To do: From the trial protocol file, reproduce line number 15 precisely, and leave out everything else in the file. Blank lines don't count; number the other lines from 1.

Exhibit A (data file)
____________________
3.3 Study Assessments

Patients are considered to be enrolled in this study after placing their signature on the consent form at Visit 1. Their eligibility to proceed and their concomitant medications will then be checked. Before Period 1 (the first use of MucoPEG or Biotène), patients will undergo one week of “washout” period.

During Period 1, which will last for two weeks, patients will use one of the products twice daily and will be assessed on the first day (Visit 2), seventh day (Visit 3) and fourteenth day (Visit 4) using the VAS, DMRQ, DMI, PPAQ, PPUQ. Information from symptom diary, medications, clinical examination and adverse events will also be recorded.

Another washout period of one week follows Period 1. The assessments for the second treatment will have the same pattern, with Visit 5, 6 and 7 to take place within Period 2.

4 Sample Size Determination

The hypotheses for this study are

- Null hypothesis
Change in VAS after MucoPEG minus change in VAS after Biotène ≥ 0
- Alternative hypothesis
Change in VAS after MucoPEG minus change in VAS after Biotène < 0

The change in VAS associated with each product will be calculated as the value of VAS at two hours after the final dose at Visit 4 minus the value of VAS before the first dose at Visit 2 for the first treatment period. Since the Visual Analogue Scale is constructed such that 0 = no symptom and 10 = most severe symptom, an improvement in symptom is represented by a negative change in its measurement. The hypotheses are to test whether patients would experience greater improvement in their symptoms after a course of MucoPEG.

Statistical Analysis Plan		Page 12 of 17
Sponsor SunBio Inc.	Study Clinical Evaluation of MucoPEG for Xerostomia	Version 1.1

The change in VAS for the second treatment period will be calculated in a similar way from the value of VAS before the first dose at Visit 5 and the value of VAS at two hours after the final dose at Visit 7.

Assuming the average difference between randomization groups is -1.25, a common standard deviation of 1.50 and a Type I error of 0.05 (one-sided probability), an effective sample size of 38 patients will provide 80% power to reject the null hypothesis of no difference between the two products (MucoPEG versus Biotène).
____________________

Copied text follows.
Assuming the average difference between randomization groups is -1.25, a common standard deviation of 1.50 and a Type I error of 0.05 (one-sided probability), an effective sample size of 38 patients will provide 80% power to reject the null hypothesis of no difference between the two products (MucoPEG versus Biotène).